I'm not one to turn down an accordion occasion, and it was as awesome as I thought it would be, with Grandpa accompanying and shouting out cues before various verses, "All the ladies now!" and a house full of family and friends.  Just when we thought the festivities were over, The Talent Competition was announced.  The first act was a family of red-nosed reindeer playing "Rudolph" on a keyboard.  Big Sis stepped up to be the second and last act, and won the competition with "If I Only Had a Brain" on the keyboard.  The prizes were scratch-off lottery tickets, and our neighbor host promised instant cash-out.  Big Sis walked away with $11 (from a party we crashed), while the second-place act reminded us that if it weren't for their keyboard...

4.  And then we returned home for construction time.  Christmas Wonderfulness features the cooperation and enthusiasm of determined Auntie and Honorary Auntie as well as Husband in the assembly of a key Santa gift, which we completed at midnight.  And note:  Honorary Auntie had already assembled one of these items in her own workshop at home the week prior, before we determined it was too big for the girls' bedroom.  And she still agreed to assemble one desk more.  Love.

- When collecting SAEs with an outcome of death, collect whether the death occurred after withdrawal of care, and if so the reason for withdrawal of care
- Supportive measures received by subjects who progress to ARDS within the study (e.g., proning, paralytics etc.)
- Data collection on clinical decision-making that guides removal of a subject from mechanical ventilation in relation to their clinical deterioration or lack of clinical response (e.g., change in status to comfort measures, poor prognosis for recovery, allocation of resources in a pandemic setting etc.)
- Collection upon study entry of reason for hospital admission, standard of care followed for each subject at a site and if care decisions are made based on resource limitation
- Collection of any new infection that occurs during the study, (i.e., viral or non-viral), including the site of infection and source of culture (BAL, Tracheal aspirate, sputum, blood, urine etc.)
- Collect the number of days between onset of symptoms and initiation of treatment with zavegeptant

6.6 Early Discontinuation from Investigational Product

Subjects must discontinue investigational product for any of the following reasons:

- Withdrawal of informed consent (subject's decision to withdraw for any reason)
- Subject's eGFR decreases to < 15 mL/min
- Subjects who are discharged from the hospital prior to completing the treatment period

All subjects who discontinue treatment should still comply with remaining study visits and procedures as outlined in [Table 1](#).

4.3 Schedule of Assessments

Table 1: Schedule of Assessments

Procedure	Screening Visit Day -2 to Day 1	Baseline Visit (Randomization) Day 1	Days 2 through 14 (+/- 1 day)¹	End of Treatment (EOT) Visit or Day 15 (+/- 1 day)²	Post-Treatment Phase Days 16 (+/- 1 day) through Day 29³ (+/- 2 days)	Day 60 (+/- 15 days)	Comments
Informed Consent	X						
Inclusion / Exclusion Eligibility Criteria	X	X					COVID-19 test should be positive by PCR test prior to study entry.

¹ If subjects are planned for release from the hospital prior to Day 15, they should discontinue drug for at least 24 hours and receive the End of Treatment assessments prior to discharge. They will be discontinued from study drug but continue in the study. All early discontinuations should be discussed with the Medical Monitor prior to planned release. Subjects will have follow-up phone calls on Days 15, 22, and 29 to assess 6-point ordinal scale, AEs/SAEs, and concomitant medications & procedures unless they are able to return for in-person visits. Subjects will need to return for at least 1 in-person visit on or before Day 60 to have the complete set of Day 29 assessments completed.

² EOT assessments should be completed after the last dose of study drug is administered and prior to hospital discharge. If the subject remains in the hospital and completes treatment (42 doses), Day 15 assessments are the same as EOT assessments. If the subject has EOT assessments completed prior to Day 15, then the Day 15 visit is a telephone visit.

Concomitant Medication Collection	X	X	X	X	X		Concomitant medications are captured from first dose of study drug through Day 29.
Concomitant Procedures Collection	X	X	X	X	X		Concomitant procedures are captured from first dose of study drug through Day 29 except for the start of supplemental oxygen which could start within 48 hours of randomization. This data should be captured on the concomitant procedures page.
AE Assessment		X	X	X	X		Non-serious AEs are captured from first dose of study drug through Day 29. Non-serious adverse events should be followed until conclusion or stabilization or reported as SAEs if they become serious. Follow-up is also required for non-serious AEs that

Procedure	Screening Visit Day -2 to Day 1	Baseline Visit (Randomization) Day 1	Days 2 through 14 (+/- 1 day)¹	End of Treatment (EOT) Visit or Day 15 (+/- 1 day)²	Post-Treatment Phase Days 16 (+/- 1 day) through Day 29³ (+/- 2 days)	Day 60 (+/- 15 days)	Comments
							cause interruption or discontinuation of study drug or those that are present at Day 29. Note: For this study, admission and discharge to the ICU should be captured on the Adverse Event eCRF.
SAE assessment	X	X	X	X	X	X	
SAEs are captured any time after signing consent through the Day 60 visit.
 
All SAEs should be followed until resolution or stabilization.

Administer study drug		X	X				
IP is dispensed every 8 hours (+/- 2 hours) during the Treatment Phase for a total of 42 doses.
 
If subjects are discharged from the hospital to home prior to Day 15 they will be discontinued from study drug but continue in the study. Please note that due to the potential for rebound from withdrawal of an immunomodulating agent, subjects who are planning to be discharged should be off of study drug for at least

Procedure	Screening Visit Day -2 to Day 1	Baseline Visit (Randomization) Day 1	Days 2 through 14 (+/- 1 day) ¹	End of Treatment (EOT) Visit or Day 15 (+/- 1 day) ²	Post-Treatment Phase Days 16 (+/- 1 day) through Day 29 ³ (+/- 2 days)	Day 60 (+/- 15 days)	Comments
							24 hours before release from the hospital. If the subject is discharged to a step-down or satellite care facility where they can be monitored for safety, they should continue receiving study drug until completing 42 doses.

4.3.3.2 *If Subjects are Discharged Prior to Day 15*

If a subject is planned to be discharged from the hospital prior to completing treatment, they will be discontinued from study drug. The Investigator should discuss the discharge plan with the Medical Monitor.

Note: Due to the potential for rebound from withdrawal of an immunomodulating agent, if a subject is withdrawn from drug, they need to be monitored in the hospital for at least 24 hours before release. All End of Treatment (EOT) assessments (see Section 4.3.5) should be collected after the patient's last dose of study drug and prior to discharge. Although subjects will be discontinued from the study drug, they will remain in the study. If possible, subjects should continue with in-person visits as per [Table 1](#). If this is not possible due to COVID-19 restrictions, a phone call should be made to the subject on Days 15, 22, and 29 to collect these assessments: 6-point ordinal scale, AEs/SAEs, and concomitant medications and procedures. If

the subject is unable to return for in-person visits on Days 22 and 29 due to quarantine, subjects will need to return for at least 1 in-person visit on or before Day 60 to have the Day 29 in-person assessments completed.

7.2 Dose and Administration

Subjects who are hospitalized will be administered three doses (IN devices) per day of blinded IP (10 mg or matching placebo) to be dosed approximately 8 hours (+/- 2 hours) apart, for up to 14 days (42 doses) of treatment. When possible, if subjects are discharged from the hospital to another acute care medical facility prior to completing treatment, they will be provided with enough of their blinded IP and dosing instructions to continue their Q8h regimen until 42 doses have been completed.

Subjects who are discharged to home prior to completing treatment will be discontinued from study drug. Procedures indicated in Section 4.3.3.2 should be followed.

5.  Big Sis has been asking for her own room.  And though we contemplated making a move to a different house this year, it wasn't meant to be (and wouldn't necessarily result in "own rooms," either).  Though she asked for a Kindle, Big Sis got "room of her own" for Christmas this year, in the form of a desk, lamp, blotter/calendar, bulletin board, and retro-refurbished chair set up in a corner of the bedroom which is now all hers.  I haven't been so excited about a gift in a long time. 

6.  Big Sis and Little Sis independently thought of and chose very thoughtful gifts for each other, and it made me teary to watch them exchange presents and observe their reactions.